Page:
The degree of stability of antibody–drug linkers in systemic circulation, and the rate of their intracellular processing within target cancer cells are among the key factors determining the efficacy of antibody–drug conjugates (ADC) in vivo. Previous studies demonstrated the susceptibility of cleavable linkers, as well as auristatin-based payloads, to enzymatic cleavage in rodent plasma. Here, we identify Carboxylesterase 1C as the enzyme responsible for the extracellular hydrolysis of valine-citrulline-p-aminocarbamate (VC-PABC)-based linkers in mouse plasma. We further show that the activity of Carboxylesterase 1C towards VC-PABC–based linkers, and consequently the stability of ADCs in mouse plasma, can be effectively modulated by small chemical modifications to the linker. While the introduced modifications can protect the VC-PABC–based linkers from extracellular cleavage, they do not significantly alter the intracellular linker processing by the lysosomal protease Cathepsin B. The distinct substrate preference of the serum Carboxylesterase 1C offers the opportunity to modulate the extracellular stability of cleavable ADCs without diminishing the intracellular payload release required for ADC efficacy. Mol Cancer Ther; 15(5); 958–70. ©2016 AACR.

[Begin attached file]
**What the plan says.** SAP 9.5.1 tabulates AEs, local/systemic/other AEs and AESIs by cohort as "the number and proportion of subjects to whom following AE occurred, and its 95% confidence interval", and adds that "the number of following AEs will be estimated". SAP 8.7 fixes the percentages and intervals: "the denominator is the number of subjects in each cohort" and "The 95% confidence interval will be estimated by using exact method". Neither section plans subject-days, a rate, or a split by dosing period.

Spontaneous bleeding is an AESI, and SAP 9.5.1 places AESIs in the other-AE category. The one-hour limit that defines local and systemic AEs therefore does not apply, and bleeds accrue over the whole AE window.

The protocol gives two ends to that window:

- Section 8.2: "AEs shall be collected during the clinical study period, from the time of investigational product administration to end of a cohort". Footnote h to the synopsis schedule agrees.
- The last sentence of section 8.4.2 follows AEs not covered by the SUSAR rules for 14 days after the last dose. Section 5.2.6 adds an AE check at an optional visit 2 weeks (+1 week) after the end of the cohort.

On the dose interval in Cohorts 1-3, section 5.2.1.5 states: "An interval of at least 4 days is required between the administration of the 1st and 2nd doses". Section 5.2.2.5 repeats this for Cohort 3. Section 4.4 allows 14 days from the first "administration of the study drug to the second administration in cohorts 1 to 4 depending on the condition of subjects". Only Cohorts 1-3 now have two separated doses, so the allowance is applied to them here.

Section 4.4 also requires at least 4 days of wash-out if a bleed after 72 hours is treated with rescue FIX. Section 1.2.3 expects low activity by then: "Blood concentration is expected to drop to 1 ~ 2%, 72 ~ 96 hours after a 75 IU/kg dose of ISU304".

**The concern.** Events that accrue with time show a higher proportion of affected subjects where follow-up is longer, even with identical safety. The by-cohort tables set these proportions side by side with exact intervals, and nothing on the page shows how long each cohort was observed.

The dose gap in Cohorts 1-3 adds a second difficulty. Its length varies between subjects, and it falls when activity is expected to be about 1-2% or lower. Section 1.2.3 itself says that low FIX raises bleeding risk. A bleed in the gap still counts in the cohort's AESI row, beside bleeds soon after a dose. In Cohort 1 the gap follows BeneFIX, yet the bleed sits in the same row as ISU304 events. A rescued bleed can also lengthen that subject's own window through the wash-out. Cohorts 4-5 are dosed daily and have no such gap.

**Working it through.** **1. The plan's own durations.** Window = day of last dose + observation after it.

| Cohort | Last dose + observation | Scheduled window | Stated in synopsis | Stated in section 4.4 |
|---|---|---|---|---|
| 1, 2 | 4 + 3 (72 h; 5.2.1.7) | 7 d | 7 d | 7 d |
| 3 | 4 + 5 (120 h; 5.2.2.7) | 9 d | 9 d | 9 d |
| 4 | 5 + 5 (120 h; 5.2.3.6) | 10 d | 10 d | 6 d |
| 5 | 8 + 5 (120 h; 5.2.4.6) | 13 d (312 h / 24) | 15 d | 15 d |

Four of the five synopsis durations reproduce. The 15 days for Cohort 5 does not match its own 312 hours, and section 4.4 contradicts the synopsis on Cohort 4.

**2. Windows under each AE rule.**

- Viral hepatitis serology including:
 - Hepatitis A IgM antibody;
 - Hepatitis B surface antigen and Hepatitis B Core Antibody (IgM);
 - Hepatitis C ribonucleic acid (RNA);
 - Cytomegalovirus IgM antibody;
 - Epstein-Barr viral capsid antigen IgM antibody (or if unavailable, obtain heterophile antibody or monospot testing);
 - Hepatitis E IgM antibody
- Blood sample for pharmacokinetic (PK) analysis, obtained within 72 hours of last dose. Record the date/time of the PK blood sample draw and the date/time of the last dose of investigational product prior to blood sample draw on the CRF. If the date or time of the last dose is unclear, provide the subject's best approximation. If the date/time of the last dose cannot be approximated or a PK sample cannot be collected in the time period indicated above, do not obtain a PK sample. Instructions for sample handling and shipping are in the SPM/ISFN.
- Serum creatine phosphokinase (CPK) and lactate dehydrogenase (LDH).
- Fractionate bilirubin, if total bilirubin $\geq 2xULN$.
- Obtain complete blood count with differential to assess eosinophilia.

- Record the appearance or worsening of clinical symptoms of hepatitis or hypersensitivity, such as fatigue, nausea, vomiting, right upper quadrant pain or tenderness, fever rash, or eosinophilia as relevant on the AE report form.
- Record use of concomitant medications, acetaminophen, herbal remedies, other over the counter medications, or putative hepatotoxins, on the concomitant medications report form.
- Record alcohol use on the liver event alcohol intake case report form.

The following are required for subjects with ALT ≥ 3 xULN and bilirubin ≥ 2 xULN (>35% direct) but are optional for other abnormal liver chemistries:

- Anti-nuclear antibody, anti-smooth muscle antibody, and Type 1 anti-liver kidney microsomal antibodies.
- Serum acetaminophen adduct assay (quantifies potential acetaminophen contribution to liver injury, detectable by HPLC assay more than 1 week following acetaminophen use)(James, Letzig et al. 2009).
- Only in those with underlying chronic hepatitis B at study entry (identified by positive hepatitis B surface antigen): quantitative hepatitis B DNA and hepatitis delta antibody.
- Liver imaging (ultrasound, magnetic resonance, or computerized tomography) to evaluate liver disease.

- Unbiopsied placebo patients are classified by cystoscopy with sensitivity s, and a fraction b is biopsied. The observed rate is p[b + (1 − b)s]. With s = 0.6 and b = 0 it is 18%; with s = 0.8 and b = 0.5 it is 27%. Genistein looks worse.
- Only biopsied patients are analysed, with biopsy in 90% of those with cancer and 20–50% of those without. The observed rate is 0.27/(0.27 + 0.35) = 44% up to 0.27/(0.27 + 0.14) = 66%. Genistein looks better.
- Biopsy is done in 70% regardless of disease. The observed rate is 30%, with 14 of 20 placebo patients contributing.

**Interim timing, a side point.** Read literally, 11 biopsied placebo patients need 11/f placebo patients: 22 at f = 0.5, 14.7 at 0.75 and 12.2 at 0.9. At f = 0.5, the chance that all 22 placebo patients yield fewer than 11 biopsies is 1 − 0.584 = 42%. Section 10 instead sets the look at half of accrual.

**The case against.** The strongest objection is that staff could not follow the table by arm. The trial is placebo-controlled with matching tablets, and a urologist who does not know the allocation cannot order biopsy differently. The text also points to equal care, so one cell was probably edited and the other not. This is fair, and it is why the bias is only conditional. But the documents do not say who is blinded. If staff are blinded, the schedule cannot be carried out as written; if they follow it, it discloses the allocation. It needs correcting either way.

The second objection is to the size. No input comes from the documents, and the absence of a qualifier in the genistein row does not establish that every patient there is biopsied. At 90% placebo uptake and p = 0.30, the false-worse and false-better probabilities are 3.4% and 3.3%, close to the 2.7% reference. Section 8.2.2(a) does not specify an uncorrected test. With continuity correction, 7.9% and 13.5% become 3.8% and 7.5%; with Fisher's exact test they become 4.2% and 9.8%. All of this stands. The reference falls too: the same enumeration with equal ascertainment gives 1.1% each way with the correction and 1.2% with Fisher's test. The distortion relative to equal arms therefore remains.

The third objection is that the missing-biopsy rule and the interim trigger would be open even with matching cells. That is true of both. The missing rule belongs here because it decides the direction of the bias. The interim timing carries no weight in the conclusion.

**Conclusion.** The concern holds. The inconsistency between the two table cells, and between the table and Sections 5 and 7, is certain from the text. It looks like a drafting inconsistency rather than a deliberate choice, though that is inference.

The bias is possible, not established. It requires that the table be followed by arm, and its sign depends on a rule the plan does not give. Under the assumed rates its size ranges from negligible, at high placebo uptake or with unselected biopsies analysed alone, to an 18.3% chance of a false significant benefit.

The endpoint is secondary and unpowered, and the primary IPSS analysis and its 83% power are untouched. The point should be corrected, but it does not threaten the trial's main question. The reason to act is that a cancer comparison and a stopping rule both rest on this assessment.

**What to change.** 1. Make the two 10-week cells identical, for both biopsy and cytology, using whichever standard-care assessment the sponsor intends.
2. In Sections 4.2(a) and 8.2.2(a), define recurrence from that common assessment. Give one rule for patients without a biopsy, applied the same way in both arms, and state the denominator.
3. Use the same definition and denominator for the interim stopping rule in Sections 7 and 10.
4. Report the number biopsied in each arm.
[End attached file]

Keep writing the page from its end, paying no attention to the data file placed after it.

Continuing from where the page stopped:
Note: Supplementary data for this article are available at Molecular Cancer Therapeutics Online (http://mct.aacrjournals.org/).
- Received December 30, 2015.
- Revision received February 12, 2016.
- Accepted February 12, 2016.
- ©2016 American Association for Cancer Research.